Tobacco Mosaic Virus The History of Tobacco Mosaic Virus and the Evolution of Molecular Biology

  • H. Fraenkel-Conrat
Part of the The Viruses book series (VIRS)


During the second half of the 19th century, bacteria were recognized as the causative agents of many infectious diseases of plants and animals, including humans. The assumption came to be that bacteria or other microorganisms would be found to be responsible for all transmissible diseases. The main technique used to separate such infectious agents from extracts or exudates was that of filtration. It thus came as a great surprise or shock to Ivanowski, working on the tobacco mosaic disease in the 1890s in the Crimea (see 1903), that his filtrates of infected plant extracts retained their infectivity. The same observations were made by Beijerinck (1898) in Holland. But only Beijerinck believed the results of his own experiments, and concluded that he had discovered a new type of infectious agent, “Contagium vivum fluidum.” This term was abandoned when it became apparent that the contagium was neither alive nor fluid. But the concept of the existence of filtrable infectivity, soon called filtrable virus, became quickly accepted, since similar results were obtained by Loeffler and Frosch (1898) working in Germany on the foot-and-mouth disease of cattle, and later by others working on other diseases. This new type of infectious agent, soon termed simply virus, was characterized as being too small to be retained by bacterial filtration methods, too small to be seen using the microscope, and not cultivatable in vitro by any of the methods used by bacteriologists to “grow” microorganisms. Although small, compared to microorganisms, they were nevertheless soon found to be large, compared to even the largest known chemical molecules. This recognition was put on a quantitative basis by the use of filters of varying porosity (Elford, 1932). It was particularly the development of the ultracentrifuge and of the electron microscope that confirmed this fact, and gave us definitive information about the size and shape of viruses.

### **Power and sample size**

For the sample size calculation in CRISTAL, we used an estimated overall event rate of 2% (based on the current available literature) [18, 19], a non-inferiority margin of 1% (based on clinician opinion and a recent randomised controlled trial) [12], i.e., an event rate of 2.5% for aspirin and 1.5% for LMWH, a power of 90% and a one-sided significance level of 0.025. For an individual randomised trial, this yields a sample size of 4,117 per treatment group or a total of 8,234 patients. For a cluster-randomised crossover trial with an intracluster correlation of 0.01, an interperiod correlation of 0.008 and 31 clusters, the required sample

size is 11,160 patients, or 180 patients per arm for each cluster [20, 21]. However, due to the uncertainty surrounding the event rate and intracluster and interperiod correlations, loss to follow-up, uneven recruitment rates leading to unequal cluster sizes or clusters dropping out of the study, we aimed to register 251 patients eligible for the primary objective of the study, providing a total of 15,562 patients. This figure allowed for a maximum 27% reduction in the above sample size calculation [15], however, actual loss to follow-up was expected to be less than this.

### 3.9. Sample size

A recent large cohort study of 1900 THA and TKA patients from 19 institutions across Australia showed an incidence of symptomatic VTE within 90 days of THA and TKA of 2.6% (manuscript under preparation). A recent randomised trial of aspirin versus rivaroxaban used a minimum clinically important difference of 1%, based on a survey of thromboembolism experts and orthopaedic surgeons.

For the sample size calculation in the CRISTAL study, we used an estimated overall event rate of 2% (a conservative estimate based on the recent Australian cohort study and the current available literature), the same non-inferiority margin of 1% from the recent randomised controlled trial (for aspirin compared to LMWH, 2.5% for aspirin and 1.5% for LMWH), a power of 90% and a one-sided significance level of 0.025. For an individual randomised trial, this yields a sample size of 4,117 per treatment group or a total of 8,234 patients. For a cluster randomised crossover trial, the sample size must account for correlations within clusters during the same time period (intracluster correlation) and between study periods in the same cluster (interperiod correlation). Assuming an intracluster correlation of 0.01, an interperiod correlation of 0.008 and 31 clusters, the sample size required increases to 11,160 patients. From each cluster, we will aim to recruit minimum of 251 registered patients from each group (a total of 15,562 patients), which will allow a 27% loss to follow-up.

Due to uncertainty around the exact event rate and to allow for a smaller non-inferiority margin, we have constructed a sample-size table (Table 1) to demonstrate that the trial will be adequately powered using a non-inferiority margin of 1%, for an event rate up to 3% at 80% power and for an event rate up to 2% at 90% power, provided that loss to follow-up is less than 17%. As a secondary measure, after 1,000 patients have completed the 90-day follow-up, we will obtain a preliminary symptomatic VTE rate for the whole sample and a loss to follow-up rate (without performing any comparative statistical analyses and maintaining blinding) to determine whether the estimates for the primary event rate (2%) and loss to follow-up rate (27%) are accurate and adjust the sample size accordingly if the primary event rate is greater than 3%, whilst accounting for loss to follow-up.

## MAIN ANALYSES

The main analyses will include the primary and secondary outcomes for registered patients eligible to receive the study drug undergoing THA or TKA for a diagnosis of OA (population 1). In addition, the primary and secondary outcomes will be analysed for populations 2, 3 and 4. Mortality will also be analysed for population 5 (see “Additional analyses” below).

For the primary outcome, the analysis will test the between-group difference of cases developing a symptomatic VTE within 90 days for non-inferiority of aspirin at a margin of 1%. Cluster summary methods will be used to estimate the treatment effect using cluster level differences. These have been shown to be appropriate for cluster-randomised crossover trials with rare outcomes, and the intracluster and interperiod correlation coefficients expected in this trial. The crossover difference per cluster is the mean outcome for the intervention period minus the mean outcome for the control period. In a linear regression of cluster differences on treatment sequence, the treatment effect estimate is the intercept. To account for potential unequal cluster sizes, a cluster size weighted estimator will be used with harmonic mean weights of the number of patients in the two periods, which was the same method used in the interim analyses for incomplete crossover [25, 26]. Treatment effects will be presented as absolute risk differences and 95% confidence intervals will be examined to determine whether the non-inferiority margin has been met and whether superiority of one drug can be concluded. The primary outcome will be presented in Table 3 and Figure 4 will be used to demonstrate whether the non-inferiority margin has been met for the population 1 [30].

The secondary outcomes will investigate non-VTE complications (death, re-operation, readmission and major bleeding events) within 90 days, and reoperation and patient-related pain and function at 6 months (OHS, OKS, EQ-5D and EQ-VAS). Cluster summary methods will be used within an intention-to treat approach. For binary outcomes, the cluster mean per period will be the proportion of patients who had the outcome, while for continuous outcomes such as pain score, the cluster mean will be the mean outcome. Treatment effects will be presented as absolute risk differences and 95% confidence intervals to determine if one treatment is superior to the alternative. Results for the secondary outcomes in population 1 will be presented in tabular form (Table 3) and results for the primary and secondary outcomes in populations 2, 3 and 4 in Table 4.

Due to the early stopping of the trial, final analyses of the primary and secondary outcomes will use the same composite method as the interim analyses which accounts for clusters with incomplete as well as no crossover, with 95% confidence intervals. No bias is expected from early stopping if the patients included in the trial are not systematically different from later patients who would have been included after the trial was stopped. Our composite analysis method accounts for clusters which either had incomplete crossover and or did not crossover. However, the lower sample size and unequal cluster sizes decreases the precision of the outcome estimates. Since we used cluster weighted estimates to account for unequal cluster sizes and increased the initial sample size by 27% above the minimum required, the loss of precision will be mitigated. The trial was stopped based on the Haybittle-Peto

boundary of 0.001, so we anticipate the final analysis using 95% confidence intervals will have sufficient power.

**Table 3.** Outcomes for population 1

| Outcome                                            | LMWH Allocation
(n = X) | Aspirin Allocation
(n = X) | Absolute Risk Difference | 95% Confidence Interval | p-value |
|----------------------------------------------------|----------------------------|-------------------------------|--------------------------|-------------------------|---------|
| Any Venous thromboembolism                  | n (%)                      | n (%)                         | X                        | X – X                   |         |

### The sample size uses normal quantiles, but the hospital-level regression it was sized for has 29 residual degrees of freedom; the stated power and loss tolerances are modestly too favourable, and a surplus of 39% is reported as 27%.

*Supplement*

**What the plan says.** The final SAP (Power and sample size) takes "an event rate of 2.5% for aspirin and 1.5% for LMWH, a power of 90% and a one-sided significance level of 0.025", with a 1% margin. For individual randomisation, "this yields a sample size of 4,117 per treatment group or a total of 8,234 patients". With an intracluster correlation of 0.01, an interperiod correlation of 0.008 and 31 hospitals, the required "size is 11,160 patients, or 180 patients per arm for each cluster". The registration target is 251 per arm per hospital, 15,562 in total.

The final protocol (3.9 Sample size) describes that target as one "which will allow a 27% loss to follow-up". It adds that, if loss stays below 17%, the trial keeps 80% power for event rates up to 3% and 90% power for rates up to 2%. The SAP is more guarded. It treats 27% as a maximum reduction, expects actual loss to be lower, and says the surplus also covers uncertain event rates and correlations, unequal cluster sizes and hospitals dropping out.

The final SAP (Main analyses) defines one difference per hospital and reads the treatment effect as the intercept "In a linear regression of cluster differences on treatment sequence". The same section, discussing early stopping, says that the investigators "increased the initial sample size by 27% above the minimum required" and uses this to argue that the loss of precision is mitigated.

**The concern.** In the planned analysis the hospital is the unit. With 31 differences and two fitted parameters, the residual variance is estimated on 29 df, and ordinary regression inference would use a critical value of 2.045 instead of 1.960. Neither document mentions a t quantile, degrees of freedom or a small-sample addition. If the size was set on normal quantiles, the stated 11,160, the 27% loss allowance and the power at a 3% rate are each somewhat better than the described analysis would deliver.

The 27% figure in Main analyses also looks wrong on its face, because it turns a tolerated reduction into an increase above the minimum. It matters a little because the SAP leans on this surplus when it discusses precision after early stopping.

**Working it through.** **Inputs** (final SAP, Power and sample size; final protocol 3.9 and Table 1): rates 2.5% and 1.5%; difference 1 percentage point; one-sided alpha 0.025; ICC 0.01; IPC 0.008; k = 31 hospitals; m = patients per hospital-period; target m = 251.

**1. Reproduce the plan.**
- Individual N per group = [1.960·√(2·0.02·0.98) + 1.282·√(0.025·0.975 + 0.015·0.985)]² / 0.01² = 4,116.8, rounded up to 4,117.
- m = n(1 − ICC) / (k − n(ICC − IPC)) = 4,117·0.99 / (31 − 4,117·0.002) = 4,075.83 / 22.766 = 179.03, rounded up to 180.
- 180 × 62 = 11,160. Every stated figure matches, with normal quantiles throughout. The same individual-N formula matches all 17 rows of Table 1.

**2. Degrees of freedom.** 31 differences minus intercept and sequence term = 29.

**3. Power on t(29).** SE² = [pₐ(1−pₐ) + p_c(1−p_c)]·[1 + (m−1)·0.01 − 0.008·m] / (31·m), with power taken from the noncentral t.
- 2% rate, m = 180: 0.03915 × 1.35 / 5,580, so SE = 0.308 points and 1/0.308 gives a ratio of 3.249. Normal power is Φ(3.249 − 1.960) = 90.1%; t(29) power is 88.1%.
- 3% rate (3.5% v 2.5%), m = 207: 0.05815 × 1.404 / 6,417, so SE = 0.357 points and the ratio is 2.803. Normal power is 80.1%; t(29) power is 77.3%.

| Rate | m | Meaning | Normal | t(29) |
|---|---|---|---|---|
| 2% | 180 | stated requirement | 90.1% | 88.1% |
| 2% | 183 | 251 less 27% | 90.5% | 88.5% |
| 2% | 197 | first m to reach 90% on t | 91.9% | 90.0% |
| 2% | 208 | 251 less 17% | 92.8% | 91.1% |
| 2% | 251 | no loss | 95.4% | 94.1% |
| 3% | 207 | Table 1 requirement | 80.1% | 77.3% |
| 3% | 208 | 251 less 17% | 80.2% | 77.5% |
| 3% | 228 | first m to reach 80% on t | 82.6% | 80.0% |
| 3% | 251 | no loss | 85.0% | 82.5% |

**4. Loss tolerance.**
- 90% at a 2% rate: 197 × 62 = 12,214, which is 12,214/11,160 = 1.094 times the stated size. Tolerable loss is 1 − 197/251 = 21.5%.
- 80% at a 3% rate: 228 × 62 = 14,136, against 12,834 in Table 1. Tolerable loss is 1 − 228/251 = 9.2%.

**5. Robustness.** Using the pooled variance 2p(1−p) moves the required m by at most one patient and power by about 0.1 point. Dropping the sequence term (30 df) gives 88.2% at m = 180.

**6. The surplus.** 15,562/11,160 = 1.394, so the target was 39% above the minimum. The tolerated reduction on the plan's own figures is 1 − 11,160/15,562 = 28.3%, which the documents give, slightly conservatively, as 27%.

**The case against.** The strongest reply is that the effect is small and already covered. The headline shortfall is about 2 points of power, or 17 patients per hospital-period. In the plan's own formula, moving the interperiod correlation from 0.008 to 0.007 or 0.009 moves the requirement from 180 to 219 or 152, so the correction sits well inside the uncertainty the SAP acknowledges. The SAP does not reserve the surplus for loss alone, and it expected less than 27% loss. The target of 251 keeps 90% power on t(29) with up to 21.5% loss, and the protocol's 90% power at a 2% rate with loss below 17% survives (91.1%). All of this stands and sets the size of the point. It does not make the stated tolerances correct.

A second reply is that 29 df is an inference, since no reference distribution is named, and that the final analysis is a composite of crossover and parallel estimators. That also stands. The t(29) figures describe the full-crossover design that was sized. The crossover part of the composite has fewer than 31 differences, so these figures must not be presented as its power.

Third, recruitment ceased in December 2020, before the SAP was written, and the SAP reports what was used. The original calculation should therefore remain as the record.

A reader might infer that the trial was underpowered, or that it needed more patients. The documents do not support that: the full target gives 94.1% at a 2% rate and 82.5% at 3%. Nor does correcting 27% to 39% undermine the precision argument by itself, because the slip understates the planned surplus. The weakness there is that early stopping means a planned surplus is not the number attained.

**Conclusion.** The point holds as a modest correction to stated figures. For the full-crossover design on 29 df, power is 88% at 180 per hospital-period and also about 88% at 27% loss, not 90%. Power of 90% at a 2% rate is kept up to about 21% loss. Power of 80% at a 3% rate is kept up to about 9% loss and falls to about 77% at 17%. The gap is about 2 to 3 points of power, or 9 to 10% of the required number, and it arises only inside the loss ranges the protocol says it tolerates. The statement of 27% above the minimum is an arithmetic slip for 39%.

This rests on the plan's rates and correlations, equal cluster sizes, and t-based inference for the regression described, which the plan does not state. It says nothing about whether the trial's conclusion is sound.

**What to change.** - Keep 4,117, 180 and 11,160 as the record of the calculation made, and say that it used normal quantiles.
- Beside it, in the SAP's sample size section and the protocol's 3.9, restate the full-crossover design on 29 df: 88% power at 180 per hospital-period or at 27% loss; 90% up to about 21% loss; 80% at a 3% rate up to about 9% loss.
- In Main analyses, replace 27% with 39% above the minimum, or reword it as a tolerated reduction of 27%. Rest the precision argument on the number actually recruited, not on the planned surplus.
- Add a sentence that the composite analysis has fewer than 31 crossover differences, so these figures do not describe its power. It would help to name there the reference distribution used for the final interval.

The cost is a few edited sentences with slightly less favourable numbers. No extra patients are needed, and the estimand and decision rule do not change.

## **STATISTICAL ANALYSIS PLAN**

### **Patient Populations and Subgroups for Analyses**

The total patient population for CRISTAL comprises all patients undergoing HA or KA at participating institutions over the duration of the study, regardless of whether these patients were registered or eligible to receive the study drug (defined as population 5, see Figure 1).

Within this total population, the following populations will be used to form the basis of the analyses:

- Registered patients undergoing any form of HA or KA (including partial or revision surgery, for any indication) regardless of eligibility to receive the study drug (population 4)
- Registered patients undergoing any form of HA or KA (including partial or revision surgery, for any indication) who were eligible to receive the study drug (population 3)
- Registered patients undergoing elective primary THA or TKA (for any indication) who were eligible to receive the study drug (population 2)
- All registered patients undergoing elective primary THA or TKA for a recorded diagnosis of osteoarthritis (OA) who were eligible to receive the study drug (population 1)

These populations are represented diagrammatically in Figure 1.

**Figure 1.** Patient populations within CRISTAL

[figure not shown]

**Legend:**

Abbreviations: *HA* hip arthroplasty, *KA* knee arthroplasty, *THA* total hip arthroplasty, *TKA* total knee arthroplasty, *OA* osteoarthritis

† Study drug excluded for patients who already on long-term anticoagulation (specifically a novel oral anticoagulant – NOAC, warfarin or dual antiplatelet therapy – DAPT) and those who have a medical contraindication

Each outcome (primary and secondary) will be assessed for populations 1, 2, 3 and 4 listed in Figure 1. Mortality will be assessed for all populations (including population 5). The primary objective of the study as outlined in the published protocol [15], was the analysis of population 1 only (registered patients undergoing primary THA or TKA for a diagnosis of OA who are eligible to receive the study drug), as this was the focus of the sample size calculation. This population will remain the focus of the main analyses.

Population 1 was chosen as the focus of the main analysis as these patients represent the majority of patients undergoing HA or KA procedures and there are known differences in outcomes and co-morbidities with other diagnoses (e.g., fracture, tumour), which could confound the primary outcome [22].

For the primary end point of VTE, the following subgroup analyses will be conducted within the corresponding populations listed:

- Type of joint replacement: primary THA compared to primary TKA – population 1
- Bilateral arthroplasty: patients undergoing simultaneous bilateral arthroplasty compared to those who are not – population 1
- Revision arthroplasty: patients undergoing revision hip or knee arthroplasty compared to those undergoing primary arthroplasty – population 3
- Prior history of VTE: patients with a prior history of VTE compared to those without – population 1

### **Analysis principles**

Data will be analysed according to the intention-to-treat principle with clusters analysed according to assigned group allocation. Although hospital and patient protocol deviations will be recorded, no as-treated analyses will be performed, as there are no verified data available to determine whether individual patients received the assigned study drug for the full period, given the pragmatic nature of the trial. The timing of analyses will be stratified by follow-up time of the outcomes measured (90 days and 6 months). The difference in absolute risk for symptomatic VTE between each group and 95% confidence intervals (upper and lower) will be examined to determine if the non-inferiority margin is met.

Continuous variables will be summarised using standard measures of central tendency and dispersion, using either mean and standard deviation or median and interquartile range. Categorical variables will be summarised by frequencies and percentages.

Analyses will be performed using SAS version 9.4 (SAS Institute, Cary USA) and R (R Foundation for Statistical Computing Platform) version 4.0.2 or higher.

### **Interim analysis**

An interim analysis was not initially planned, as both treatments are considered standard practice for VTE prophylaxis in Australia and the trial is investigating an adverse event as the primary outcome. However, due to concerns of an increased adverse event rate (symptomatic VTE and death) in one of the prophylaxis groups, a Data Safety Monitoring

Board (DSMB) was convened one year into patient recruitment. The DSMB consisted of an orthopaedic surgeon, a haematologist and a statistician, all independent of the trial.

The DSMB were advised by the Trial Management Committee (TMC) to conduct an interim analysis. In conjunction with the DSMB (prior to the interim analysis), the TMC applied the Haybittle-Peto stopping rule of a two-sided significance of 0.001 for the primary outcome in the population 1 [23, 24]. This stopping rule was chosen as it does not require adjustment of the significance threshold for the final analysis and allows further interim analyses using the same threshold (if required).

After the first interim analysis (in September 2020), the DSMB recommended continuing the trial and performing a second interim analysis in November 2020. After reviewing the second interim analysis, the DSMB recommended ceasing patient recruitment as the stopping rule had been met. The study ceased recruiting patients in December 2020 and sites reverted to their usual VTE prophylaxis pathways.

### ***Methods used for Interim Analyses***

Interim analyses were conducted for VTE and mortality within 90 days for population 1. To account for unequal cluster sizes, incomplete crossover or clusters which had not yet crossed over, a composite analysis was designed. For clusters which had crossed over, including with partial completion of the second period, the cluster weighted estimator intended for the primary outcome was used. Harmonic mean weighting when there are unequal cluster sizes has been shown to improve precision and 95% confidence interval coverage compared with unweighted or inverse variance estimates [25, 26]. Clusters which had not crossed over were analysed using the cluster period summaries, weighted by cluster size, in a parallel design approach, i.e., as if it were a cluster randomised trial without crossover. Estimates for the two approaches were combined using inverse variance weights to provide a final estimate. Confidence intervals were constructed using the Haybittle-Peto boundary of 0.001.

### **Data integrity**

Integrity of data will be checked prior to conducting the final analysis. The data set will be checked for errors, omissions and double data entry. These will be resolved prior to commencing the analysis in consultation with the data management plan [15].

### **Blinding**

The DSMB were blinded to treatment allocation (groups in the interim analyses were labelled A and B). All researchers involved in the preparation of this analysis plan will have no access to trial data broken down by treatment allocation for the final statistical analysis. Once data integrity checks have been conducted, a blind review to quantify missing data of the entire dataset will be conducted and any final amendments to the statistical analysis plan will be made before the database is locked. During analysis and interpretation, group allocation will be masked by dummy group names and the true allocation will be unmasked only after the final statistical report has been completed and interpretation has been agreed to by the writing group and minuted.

Coat Protein Tobacco Mosaic Virus Ribonucleic Acid Amino Acid Exchange Tobacco Mosaic Virus Coat Protein 
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Copyright information

© Plenum Press, New York 1986

Authors and Affiliations

  • H. Fraenkel-Conrat
    • 1
  1. 1.Virus Laboratory and Department of Molecular BiologyUniversity of CaliforniaBerkeleyUSA

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